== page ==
Boletus Edulis: King of Kingdom Fungi

Reader Contribution by Lyndsay Dawson Mynatt
article image

Returning to the introductions of the sensation of wild mushroom foraging from the article Fungophobe or Fungophile, meet the king of the fungi kingdom, the Bolete. 

The King Bolete, Boletus edulis, is robust in both size and taste. Rotund like a little piggy, the Italians call them Porcinis.  Thick and meaty, the Porcini lives up to its name.  Many varieties of this species are edible, including: King, Queen, White King, Butter, Admirable, Zeller’s, Birch, Orange Birch, and Aspen.  I can only attest to the edibility and deliciousness of the King and Queen, as they are the common types that are grown nearby.

Boletes are an unmistakable type of mushroom. Fat stumpy bodies, with giant caps and a spongy under layer are immediate identifiers. The cap of the King Bolete is brown to yellow-brown, red-brown or dark red; while the cap of the Queen Bolete, (Boletus aereus) is darker brown. When fresh, the surface of the cap is firm; if old, it is fluffy and spongy. For both the King and Queen varieties, the stalk is at least 1-inch thick at top, white to brown and the surface is finely netted. The flesh is white, and does not stain blue or brown when cut. The taste is mild or nutty, never bitter.

Where and When to Find

Boletes are typically found on the ground in woods, and on the edges of the wood. Most often, they are clumped in groups. I tend to find them near conifers, but they are also located near oak and birch. Sparse patches of Boletes will be found in the Spring, but the mass crop grows in late summer/early fall when the weather starts to turn a little cooler and moisture precipitates the air.

Three types of toxic Boletes exist: Slender Red-pored, Red-pored, and Satan’s. I have never seen any of the three, but they are distinguishable by their red sponge layers and bluish stain bruising on the flesh.

Cooking with Boletes

If you have found and identified a true bolete, a happy dance is in order. Make sure the cap is firm. If it is spongy, look close for tiny white to yellow wiggly lines. Maggots! Don’t despair. I don’t prefer maggots in my mushrooms, but you know the old cliche on desperate times. You can soak the mushrooms in salt water to help remove the creepy crawlers, but that often lends to soggy shrooms. Another option is to simply pick them out. If there are too many to count, chuck it and try again. The best Porcini is one that is found as a shrump—it’s bald head puffing beneath the surface of the forest floor. Most often the shrumps are maggot free, firm, and delectable.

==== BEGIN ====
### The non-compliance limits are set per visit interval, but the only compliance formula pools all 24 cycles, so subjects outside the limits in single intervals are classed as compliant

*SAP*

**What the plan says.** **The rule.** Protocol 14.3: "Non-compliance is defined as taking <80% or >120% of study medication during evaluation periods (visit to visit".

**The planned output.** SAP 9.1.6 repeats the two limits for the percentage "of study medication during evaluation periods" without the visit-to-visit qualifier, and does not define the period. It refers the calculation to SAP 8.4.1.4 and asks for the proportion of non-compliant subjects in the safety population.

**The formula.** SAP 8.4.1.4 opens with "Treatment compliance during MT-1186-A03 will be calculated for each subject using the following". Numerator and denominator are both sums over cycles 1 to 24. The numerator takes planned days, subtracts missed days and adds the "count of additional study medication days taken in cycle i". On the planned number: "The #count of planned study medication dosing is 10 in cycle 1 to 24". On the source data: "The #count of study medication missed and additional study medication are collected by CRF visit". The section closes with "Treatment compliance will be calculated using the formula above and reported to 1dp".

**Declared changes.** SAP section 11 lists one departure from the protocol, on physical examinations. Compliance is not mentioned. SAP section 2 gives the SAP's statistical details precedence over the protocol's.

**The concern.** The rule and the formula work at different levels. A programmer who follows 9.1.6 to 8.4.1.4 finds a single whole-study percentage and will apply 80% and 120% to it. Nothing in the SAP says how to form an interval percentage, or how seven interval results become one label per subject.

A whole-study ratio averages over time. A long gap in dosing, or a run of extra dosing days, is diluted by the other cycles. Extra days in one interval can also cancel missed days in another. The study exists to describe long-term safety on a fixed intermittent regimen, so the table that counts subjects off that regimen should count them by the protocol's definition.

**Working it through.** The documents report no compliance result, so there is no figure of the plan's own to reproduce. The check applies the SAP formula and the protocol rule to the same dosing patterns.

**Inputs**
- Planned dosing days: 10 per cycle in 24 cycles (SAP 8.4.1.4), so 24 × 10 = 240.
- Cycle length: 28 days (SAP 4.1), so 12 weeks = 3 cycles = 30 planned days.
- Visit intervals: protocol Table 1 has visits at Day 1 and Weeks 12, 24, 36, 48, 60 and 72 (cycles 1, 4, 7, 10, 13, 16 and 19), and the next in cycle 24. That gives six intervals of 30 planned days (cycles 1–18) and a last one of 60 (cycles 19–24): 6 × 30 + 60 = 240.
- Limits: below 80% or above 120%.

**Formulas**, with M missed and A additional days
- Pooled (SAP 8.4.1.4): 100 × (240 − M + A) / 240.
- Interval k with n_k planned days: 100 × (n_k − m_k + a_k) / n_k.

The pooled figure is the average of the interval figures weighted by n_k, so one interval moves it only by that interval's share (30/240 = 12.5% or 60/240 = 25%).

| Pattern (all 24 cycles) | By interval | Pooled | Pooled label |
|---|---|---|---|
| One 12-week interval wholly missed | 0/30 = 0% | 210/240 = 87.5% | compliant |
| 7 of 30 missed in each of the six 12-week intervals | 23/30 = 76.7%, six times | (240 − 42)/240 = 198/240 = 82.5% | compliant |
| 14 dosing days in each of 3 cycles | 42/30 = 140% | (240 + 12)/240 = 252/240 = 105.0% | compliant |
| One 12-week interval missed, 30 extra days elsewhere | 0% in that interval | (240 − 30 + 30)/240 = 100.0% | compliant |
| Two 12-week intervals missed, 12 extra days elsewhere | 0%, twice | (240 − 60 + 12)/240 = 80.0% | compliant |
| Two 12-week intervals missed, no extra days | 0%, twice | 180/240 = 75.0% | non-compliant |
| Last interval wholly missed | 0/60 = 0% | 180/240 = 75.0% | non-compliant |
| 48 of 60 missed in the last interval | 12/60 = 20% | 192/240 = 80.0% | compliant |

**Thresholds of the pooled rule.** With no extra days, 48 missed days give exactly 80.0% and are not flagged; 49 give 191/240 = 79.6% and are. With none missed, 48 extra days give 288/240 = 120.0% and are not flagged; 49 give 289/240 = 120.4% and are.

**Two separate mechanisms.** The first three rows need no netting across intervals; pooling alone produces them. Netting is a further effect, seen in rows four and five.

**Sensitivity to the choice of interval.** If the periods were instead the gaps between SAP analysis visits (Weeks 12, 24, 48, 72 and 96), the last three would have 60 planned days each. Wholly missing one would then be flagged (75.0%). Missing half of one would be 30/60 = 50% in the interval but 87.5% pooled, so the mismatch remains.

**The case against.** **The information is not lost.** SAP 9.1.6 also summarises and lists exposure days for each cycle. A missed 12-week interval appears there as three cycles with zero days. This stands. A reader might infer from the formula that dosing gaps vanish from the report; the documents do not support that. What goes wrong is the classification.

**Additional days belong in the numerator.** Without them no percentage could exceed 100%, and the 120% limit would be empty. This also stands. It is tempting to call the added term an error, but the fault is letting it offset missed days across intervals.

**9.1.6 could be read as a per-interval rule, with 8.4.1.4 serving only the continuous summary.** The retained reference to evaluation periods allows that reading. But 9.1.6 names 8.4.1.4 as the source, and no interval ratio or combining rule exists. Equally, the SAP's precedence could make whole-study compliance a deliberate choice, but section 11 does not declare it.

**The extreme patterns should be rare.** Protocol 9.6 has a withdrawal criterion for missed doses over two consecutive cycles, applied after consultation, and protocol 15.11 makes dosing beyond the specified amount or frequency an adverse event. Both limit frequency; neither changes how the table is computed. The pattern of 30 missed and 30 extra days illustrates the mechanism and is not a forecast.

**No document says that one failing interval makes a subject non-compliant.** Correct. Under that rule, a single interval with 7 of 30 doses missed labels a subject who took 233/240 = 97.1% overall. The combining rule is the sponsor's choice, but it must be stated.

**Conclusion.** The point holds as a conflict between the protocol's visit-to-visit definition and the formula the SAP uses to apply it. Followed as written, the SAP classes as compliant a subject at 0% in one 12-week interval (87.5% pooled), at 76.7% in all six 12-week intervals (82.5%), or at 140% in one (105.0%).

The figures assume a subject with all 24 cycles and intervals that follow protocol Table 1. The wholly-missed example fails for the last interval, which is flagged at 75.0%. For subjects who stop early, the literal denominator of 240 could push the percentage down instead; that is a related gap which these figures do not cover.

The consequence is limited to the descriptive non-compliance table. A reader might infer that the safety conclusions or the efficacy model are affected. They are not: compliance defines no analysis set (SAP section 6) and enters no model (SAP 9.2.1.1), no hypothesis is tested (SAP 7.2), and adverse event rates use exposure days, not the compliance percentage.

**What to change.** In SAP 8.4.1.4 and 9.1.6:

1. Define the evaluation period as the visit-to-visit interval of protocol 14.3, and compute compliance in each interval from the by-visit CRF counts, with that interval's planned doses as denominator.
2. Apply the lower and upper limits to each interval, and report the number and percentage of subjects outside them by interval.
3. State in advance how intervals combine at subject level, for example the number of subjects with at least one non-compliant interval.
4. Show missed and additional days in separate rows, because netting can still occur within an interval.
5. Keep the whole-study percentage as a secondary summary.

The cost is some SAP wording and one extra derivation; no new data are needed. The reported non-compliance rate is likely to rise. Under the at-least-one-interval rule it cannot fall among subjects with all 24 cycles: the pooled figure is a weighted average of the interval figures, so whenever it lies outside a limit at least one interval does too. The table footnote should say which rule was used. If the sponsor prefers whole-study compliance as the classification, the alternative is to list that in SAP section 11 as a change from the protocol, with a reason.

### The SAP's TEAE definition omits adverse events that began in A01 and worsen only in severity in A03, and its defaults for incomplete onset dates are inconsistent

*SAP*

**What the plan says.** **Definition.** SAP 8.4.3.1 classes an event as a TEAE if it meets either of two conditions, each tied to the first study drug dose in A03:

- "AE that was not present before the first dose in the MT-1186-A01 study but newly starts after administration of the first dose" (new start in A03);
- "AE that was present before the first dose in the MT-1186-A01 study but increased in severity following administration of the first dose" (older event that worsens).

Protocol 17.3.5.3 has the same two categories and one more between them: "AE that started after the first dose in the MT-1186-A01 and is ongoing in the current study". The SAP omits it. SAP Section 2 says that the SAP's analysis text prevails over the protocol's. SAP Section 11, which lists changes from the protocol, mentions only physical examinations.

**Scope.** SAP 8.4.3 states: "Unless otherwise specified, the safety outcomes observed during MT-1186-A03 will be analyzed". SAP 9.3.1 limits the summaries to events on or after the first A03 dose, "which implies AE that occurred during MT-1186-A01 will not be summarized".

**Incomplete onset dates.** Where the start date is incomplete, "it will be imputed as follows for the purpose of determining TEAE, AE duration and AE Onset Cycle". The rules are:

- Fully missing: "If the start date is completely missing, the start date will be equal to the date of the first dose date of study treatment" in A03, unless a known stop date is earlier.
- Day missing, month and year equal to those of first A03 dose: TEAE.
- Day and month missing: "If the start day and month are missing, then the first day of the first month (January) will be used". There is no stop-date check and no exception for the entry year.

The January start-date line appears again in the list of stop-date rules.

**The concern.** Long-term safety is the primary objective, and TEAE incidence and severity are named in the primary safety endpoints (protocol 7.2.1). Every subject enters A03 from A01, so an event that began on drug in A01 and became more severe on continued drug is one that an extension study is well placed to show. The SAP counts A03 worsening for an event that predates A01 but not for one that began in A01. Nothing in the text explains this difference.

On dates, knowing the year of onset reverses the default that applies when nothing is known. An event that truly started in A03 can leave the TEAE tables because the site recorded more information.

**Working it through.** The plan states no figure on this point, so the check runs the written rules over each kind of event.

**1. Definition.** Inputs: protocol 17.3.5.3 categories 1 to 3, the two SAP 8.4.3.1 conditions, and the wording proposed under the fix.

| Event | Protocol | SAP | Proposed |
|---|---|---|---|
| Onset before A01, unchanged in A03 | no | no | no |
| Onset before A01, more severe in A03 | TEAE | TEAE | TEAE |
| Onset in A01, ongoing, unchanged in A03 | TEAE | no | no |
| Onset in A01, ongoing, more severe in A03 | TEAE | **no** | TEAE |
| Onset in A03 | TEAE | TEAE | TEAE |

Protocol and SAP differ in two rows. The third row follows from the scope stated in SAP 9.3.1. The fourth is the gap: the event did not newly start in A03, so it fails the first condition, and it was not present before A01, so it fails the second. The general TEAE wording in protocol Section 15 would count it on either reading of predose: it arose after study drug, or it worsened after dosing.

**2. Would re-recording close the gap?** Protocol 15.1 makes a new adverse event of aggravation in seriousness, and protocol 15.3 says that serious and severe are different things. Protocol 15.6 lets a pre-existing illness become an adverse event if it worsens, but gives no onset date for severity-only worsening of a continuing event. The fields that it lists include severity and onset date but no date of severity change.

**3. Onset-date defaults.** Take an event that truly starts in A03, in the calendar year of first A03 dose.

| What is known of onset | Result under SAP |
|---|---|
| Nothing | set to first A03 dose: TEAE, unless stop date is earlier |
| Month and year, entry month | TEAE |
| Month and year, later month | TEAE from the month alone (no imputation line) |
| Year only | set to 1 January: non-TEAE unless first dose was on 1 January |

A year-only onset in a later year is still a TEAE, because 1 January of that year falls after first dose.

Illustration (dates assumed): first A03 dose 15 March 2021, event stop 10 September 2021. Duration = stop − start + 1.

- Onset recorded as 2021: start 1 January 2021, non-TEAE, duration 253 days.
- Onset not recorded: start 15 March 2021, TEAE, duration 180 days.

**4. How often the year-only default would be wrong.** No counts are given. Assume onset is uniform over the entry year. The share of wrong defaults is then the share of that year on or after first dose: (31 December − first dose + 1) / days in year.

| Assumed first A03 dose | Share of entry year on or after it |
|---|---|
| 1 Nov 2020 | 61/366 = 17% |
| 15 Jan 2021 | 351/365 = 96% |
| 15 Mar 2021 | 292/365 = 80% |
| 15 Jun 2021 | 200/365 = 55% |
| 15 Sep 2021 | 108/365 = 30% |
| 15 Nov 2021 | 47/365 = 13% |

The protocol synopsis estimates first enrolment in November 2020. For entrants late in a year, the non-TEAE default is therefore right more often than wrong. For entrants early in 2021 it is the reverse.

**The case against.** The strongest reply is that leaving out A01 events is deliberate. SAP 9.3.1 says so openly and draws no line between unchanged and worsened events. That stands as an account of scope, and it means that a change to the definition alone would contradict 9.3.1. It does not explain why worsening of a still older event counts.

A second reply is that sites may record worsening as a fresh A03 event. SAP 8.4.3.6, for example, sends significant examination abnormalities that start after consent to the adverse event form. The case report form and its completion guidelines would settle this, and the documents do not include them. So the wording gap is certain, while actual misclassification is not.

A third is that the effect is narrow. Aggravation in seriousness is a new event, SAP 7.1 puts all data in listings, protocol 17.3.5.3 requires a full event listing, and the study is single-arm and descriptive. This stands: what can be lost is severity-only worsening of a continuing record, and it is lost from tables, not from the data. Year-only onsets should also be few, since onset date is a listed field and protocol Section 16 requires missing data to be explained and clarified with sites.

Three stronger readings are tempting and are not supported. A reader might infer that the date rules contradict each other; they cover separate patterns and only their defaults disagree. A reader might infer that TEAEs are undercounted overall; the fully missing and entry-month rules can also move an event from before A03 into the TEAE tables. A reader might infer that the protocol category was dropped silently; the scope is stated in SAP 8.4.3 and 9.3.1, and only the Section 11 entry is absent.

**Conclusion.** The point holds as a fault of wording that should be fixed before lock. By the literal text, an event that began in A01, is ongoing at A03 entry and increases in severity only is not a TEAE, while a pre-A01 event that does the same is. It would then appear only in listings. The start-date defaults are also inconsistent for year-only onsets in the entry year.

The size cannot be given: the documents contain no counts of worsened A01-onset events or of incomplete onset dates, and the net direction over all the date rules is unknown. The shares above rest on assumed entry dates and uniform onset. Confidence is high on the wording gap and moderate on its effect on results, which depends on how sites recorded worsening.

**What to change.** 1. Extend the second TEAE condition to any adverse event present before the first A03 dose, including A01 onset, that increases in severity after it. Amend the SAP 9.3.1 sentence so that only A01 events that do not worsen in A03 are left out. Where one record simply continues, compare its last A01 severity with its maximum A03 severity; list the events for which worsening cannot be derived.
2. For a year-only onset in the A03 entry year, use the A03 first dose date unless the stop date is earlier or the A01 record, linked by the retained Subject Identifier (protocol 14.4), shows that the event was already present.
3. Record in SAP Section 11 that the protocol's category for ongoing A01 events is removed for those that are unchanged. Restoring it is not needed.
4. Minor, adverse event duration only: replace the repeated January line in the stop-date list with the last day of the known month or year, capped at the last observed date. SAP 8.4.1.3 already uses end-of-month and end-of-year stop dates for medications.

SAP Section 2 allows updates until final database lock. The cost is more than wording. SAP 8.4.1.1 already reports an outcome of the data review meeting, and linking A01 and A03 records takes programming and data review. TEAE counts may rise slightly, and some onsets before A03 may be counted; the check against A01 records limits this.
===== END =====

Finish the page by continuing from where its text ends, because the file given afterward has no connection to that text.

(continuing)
To clean, gently rinse off dirt from the cap, and scrape the remaining dirt from the stem with a vegetable peeler. The spongy layer under the cap needs to be removed. It can be used to make broths, but should not be consumed itself. Once the mushroom is clean, cut the cap where it connects to the stem. The cap should be sliced downward to show off the beautiful curving feature. The remaining stem can be sliced or diced.

I love the versatility of cooking Porcinis, as they are fabulous dehydrated, cooked fresh, or frozen for future use. If dehydrating, I remove as much moisture as possible then crush them to a powder added with salt, or reconstitute later with water to flavor winter dishes. Cooking fresh, I dry sauté the mushroom until all of the moisture has cooked out, and then at the end I add a dab of heavy cream. The cream immediately absorbs into the porcini and the flavor is out of this world! If freezing for future use, I dice into 1/2-inch pieces, and toss the bag directly into the freezer. No pre-cooking is needed. To cook, thaw and sauté as described above. Porcinis are an excellent meat substitute as they are hardy in and of themselves, but they also go excellently atop steak or chicken if you are more of the carnivorous type. The ideas are virtually endless; just never consume wild mushrooms raw. Our bodies do not contain the right enzymes to digest.

In warmer climates, there may be a few lingering Boletes to add to your foraging palette. Here in the Pacific Northwest, I have bid adieu to the wonderful fresh flavors on my plate, reminiscent now in powdered or frozen form. Gone are the days of 50-lb harvests, only to return in 10 months. Don’t deprive yourself any longer if you’ve never feasted on a fat Porcini. Find it, try it, love it. 

All MOTHER EARTH NEWS community bloggers have agreed to follow our Blogging Guidelines, and they are responsible for the accuracy of their posts. To learn more about the author of this post, click on their byline link at the top of the page.